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The tool-purchasing decision

For the most part, I ran generic tooling that, I believed, would do the job for the least amount of cost. But now most people rely on tooling suppliers/representatives to keep up to date with innovative changes in tooling. In addition, a lot of shops buy tools based solely on what is needed for a particular job, and nothing more. Here’s some advice I got from other shops.

Don’t be afraid to investigate and even purchase premium quality tooling if it will improve production or help with a tough job, but if a job comes in that isn’t going to repeat, why waste the money.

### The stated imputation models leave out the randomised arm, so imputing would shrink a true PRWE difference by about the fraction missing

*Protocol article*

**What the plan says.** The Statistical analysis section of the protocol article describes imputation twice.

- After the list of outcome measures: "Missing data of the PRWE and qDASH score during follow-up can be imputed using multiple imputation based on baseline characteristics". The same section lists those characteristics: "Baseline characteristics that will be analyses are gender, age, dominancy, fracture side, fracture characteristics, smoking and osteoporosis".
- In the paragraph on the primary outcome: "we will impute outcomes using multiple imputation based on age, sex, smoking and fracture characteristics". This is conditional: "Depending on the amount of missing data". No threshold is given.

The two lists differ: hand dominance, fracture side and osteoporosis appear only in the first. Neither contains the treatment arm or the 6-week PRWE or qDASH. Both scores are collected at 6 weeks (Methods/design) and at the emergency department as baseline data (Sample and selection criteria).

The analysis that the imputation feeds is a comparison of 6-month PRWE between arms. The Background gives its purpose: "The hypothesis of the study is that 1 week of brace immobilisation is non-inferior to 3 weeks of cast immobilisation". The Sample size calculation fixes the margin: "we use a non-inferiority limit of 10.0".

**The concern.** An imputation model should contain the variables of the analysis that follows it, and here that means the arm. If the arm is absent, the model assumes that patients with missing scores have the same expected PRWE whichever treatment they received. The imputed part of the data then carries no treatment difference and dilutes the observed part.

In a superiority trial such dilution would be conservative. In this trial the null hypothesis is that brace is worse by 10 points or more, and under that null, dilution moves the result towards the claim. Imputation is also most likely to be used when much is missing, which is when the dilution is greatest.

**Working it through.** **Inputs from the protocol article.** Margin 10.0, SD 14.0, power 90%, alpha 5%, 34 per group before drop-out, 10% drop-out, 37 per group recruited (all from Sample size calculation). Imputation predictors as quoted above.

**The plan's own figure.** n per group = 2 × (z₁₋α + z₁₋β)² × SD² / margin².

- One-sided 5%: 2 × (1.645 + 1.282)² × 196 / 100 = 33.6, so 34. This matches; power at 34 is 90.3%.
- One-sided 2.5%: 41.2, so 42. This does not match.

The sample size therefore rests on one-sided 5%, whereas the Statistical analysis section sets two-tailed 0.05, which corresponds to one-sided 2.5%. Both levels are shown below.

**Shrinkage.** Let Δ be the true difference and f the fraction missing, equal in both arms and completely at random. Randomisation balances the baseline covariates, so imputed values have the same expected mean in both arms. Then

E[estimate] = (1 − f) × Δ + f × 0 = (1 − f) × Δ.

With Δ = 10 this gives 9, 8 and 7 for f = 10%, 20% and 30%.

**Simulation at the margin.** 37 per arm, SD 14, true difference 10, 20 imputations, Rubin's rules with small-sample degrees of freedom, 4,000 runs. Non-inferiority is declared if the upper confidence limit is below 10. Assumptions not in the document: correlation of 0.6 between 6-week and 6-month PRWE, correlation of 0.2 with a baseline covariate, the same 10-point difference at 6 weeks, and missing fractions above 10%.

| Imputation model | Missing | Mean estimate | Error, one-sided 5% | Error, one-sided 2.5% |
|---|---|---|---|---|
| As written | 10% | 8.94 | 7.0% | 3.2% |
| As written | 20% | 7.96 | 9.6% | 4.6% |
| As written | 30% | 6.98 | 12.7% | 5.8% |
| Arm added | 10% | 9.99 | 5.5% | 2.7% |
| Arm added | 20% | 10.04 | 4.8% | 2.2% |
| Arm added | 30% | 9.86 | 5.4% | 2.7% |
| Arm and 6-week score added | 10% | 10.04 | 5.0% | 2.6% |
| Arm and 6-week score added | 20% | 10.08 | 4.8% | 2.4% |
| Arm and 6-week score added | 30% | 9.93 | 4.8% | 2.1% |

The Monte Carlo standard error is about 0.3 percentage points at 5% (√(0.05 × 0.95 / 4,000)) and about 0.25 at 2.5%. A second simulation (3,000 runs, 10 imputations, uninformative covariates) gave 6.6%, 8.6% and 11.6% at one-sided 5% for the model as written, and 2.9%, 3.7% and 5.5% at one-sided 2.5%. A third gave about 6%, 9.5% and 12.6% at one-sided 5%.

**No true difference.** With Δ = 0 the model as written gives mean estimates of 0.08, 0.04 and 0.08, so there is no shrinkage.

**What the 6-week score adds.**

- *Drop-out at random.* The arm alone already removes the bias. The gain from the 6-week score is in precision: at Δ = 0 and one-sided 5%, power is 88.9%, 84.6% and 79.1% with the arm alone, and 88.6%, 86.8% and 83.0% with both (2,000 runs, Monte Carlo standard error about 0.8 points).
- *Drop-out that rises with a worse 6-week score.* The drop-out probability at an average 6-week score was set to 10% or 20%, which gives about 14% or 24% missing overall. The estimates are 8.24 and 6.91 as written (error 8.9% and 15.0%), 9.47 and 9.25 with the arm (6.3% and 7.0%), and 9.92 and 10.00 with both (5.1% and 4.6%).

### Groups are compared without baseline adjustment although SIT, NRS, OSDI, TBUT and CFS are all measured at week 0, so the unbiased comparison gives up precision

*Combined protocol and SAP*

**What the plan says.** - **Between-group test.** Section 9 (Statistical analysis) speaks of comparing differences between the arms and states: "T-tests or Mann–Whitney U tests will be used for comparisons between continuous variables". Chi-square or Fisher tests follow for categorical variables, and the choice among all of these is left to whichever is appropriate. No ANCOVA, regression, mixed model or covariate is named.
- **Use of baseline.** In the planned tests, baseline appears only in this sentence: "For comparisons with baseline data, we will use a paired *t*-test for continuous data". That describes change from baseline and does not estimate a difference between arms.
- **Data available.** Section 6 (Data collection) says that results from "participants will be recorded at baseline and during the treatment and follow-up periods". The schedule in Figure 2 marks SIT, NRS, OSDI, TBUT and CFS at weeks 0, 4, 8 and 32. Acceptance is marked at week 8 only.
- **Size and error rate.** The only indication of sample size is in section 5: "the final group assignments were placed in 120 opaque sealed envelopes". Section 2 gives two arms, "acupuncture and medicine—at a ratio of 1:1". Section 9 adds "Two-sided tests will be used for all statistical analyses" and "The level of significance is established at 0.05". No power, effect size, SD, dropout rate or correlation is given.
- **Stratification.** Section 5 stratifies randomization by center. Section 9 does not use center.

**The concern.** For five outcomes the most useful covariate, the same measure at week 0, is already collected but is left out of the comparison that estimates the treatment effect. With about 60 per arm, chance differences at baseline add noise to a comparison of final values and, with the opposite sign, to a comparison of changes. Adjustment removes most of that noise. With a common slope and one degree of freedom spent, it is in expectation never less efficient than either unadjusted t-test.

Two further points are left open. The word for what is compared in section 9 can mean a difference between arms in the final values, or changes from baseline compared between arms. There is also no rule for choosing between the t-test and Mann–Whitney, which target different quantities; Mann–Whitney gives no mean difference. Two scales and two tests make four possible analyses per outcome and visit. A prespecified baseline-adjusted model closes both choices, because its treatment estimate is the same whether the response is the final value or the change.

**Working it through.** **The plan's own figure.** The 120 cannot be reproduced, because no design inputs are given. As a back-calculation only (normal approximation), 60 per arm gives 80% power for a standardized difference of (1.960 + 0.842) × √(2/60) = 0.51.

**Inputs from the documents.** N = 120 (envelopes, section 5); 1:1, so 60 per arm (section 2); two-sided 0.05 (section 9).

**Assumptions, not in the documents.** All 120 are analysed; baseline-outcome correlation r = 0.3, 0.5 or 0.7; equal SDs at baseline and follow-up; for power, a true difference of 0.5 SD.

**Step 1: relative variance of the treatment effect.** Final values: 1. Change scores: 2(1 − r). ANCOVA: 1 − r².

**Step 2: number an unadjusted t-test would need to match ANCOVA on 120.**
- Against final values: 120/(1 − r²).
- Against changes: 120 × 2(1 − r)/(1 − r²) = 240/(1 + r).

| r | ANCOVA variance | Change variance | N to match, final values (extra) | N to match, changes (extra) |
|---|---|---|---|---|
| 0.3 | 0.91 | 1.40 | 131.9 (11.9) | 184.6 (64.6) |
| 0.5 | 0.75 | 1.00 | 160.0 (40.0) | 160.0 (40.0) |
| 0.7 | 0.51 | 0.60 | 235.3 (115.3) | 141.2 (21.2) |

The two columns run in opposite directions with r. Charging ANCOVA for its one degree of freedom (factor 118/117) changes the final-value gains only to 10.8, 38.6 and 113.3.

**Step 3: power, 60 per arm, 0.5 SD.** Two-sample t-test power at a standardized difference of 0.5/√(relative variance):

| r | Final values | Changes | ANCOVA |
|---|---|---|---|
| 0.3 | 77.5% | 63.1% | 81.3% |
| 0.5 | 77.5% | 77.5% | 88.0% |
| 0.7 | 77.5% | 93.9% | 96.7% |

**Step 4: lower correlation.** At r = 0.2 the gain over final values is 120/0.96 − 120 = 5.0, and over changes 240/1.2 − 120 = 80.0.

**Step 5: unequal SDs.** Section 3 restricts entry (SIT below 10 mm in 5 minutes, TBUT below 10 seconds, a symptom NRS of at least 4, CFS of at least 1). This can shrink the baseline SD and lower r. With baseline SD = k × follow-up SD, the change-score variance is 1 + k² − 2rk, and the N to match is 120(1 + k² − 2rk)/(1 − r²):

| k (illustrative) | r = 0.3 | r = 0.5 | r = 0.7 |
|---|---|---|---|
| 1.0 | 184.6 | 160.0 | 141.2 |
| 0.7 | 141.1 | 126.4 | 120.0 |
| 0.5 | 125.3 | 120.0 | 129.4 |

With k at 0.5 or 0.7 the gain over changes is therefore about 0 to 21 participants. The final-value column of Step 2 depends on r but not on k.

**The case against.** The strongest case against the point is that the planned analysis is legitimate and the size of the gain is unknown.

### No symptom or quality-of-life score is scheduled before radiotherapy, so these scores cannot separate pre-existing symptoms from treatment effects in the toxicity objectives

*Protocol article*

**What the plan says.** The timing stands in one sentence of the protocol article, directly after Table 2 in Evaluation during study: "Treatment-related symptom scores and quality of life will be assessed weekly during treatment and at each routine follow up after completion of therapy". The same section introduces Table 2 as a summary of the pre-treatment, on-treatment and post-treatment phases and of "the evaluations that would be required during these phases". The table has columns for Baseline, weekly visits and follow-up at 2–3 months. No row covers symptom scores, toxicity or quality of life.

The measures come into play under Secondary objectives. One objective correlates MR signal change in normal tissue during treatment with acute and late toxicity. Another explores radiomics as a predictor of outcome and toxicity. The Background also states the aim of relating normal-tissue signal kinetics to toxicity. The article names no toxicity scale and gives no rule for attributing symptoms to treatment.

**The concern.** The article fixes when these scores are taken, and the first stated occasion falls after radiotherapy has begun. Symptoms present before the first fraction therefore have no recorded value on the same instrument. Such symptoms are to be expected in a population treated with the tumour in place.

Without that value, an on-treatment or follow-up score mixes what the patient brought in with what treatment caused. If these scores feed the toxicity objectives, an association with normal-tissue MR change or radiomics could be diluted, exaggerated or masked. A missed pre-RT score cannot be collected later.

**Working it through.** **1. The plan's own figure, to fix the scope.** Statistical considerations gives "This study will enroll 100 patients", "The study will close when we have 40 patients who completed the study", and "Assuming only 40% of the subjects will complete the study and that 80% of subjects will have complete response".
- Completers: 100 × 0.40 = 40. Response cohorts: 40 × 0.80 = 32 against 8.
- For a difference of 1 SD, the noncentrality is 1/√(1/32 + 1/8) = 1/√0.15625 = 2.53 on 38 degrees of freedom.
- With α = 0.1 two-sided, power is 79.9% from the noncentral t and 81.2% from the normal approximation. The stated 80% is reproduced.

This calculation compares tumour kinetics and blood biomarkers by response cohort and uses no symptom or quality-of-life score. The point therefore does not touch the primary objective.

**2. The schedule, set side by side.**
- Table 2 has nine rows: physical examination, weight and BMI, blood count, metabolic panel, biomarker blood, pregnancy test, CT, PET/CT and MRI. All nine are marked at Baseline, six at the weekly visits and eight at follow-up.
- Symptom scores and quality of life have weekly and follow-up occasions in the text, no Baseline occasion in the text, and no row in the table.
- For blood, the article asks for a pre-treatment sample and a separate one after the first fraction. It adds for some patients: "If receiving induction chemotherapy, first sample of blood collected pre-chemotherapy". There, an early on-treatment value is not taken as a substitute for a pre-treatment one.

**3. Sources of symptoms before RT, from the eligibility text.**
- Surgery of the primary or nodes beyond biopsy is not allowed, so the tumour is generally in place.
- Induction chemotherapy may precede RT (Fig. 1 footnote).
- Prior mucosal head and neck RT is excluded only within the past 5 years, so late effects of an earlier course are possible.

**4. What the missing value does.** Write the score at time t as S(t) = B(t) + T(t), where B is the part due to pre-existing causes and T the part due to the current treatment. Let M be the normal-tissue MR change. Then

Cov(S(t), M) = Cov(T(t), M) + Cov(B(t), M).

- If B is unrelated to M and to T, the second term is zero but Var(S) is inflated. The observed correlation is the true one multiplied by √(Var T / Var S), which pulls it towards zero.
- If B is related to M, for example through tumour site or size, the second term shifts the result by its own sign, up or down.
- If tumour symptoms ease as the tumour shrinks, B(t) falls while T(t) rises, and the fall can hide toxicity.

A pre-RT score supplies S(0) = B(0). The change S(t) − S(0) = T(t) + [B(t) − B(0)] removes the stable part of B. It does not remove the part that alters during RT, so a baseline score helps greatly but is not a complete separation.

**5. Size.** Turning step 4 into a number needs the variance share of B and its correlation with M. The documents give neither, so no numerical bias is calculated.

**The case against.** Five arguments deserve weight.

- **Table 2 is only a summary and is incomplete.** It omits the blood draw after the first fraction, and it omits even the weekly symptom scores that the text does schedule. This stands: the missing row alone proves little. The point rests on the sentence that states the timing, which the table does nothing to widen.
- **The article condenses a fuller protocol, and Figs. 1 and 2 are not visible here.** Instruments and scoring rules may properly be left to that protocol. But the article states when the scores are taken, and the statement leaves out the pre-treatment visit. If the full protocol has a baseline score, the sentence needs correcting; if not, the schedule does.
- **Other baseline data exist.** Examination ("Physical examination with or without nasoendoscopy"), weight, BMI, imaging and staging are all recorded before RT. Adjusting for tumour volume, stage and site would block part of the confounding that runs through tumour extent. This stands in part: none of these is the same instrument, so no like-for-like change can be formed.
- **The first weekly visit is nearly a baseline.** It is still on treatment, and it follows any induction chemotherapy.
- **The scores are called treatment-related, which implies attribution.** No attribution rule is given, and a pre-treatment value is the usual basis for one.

Make sure you do a bit of research to educate yourself before talking to tooling representatives. So when they do visit your shop, you’ll be able to separate the ones that know what they are talking about from those that don’t.

Take note of what works and what’s not competitive. And ask your machinists to let you know what works wel

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